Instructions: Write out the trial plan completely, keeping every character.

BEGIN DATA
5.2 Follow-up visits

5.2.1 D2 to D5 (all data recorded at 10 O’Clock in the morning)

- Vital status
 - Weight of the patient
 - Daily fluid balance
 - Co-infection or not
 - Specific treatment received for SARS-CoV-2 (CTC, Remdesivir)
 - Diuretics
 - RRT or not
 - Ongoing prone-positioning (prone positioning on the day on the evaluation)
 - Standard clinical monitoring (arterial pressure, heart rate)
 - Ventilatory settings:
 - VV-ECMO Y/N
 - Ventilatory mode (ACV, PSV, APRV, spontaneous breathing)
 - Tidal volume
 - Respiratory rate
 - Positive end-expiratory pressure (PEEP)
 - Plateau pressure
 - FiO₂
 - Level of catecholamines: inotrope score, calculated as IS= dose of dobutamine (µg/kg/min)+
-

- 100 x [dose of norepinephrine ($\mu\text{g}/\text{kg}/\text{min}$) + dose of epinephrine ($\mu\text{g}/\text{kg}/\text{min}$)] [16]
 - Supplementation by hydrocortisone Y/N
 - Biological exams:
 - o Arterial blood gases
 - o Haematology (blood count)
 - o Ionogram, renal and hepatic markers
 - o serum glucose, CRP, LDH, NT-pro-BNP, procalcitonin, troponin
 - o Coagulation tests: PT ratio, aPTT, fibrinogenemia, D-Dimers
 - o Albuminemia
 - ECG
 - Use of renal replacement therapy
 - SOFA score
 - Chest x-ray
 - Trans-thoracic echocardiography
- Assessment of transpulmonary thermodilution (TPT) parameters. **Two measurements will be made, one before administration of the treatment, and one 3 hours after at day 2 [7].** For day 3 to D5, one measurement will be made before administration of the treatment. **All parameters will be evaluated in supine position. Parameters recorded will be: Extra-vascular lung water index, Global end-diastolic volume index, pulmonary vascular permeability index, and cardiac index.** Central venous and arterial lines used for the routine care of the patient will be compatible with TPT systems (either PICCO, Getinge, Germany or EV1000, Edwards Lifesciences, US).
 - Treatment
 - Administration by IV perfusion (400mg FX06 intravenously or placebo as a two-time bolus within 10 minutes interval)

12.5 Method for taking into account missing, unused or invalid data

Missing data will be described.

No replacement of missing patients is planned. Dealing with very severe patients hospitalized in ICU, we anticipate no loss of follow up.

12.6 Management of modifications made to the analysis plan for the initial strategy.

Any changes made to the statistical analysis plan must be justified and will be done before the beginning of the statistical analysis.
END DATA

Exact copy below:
5.2 Follow-up visits

5.2.1 D2 to D5 (all data recorded at 10 O’Clock in the morning)

- Vital status
 - Weight of the patient
 - Daily fluid balance
 - Co-infection or not
 - Specific treatment received for SARS-CoV-2 (CTC, Remdesivir)
 - Diuretics
 - RRT or not
 - Ongoing prone-positioning (prone positioning on the day on the evaluation)
 - Standard clinical monitoring (arterial pressure, heart rate)
 - Ventilatory settings:
 - VV-ECMO Y/N
 - Ventilatory mode (ACV, PSV, APRV, spontaneous breathing)
 - Tidal volume
 - Respiratory rate
 - Positive end-expiratory pressure (PEEP)
 - Plateau pressure
 - FiO₂
 - Level of catecholamines: inotrope score, calculated as IS= dose of dobutamine (µg/kg/min)+
-

- 100 x [dose of norepinephrine ($\mu\text{g}/\text{kg}/\text{min}$) + dose of epinephrine ($\mu\text{g}/\text{kg}/\text{min}$)] [16]
 - Supplementation by hydrocortisone Y/N
 - Biological exams:
 - o Arterial blood gases
 - o Haematology (blood count)
 - o Ionogram, renal and hepatic markers
 - o serum glucose, CRP, LDH, NT-pro-BNP, procalcitonin, troponin
 - o Coagulation tests: PT ratio, aPTT, fibrinogenemia, D-Dimers
 - o Albuminemia
 - ECG
 - Use of renal replacement therapy
 - SOFA score
 - Chest x-ray
 - Trans-thoracic echocardiography
- Assessment of transpulmonary thermodilution (TPT) parameters. **Two measurements will be made, one before administration of the treatment, and one 3 hours after at day 2 [7].** For day 3 to D5, one measurement will be made before administration of the treatment. **All parameters will be evaluated in supine position. Parameters recorded will be: Extra-vascular lung water index, Global end-diastolic volume index, pulmonary vascular permeability index, and cardiac index.** Central venous and arterial lines used for the routine care of the patient will be compatible with TPT systems (either PICCO, Getinge, Germany or EV1000, Edwards Lifesciences, US).
 - Treatment
 - Administration by IV perfusion (400mg FX06 intravenously or placebo as a two-time bolus within 10 minutes interval)

12.5 Method for taking into account missing, unused or invalid data

Missing data will be described.

No replacement of missing patients is planned. Dealing with very severe patients hospitalized in ICU, we anticipate no loss of follow up.

12.6 Management of modifications made to the analysis plan for the initial strategy.

Any changes made to the statistical analysis plan must be justified and will be done before the beginning of the statistical analysis.